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Craik v. Boeing Co.

United States District Court, Seventh Circuit

August 15, 2013

RON CRAIK, Plaintiff,
v.
THE BOEING COMPANY, Defendant.

MEMORANDUM OPINION AND ORDER

JOHN W. DARRAH, District Judge.

Plaintiff Ron Craik has brought this action for patent infringement against Defendant The Boeing Company ("Boeing"). Boeing has filed a Motion to Transfer Pursuant to 28 U.S.C. § 1404(a), to the Western District of Washington. The matter has been fully briefed and is now ripe for ruling.

BACKGROUND

This is a patent infringement action based on three patents owned by Craik and relating to the inspection and maintenance of aircraft equipment. Craik is a resident of Calgary, Alberta, Canada; and his company, Safe Air Solutions, is also based in Calgary. (Compl. ¶¶ 4-5.) According to the Complaint, Craik had interacted with Boeing on two occasions prior to this lawsuit: (1) Boeing invited Craik to attend Boeing's worldwide airline industry conference in Paris, France, in June 2005; and (2) Boeing sought Craik's advice in 2008 for how best to craft a comprehensive aircraft maintenance plan but soon after decided against conducting any formal business relations with Craik. ( Id. ¶¶ 5-6.)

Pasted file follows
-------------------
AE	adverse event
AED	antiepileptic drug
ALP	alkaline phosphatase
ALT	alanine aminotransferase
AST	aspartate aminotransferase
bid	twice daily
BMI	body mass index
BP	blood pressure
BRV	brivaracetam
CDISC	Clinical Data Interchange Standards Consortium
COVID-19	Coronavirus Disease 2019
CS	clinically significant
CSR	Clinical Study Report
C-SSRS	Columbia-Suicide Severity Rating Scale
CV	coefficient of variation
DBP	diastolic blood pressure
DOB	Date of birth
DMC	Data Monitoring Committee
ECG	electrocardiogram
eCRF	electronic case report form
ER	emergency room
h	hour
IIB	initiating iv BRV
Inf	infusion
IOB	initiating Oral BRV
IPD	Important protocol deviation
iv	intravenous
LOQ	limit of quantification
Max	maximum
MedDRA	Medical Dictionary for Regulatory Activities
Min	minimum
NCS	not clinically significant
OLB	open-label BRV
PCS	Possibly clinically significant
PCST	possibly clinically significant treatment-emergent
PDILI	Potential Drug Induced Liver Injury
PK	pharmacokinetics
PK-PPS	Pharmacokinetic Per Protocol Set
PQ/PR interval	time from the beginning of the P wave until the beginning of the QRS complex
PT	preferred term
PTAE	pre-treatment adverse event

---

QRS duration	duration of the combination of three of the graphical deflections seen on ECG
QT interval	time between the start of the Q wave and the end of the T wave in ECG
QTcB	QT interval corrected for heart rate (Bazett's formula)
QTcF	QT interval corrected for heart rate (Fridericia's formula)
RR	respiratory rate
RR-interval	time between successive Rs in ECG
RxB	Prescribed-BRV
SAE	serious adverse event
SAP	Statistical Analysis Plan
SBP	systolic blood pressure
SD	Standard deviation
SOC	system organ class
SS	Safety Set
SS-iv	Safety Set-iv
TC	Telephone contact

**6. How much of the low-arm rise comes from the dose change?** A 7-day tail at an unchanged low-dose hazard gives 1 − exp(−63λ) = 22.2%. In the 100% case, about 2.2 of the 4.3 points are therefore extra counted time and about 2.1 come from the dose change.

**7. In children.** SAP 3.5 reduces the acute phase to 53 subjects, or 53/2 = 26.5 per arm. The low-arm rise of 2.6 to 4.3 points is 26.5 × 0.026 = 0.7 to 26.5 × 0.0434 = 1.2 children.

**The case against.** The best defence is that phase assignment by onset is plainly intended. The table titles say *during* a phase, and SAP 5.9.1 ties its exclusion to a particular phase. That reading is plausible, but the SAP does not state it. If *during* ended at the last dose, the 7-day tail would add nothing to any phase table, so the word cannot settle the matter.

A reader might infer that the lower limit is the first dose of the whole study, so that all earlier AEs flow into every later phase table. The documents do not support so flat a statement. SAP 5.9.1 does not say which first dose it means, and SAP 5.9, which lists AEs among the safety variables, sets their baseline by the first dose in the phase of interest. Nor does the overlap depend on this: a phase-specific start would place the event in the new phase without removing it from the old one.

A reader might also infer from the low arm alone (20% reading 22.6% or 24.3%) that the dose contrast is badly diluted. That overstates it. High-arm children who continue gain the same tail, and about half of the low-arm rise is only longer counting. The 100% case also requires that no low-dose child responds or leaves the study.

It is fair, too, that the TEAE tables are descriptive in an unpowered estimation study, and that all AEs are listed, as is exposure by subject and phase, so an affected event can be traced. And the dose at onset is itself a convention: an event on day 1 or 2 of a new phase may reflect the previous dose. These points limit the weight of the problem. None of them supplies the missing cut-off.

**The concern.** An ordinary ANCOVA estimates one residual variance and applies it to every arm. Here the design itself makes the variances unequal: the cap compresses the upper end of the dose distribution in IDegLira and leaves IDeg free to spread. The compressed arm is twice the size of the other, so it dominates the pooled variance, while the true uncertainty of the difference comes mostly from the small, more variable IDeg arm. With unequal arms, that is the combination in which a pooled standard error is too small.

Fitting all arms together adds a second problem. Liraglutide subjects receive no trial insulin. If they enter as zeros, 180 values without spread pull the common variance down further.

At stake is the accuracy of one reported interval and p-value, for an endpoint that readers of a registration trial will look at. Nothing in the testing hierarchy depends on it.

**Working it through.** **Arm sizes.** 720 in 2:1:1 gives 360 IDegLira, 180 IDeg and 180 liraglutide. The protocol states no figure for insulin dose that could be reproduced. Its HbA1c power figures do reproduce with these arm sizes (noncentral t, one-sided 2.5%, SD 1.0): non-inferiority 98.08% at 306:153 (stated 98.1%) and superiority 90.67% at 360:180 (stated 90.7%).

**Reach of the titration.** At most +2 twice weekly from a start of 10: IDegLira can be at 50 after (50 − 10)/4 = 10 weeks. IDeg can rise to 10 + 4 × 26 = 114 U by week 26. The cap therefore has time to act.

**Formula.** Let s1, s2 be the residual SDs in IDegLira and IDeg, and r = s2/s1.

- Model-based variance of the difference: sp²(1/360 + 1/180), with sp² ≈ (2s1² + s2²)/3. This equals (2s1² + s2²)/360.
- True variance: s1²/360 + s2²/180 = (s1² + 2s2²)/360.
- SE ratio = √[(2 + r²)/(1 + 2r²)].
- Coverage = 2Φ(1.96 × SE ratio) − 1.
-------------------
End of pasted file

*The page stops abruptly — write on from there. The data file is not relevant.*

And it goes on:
In 2012, Boeing announced that it had developed, tested and validated a system to improve airline maintenance for commercial airplanes, which included the airline industry's first comprehensive radio frequency identification device ("RFID") and contact memory button ("CMB") technology. ( Id. ¶ 7.) Craik alleges that Boeing's RFID and CMB technologies directly infringe Craik's three patents that were issued by the U.S. Patent and Trademark Office between 2006 and 2012. ( Id. ¶¶ 9-11.) Craik also charges Boeing with actively inducing the infringement of one of the three patents. ( Id. ¶¶ 12-14.) The patents are method claims and do not cover a particular apparatus or system.

Boeing's Commercial Aviation Services division, subsumed within its Commercial Airplanes business unit, was solely responsible for the work performed on the RFID system at issue. (Def. Mot. at 3.) Both of those Boeing entities are headquartered in Seattle, Washington; furthermore, all Boeing employees who ever participated in the RFID program live and work in Seattle or in the nearby suburb of Renton. ( Id. ) After developing the RFID system, Boeing tested the system on Boeing airplanes, first, in Victorville, California; then in Phoenix, Arizona; then in Los Angeles, California; and lastly in the greater Seattle area. Test documents, data, and equipment were all returned to the Seattle Boeing offices at the conclusion of the testing. ( Id. at 3-4.) The most significant testing done by Boeing was the temporary installation of the RFID system on three airplanes owned by the Seattle-based airline Alaska Airlines. ( Id. at 5.) With regards to this testing, all related equipment and information and all persons who participated in the testing and have knowledge of the testing were and are currently located in and around Seattle.[1] ( Id. at 5-6.) Fujitsu Limited (Fujitsu), headquartered in Tokyo, Japan, [2] and AeroInfo Systems (AeroInfo), a Boeing subsidiary headquartered in Richmond, British Columbia, Canada (approximately 120 miles north of Seattle), both assisted in the development and testing of the RFID system.[3] ( Id. )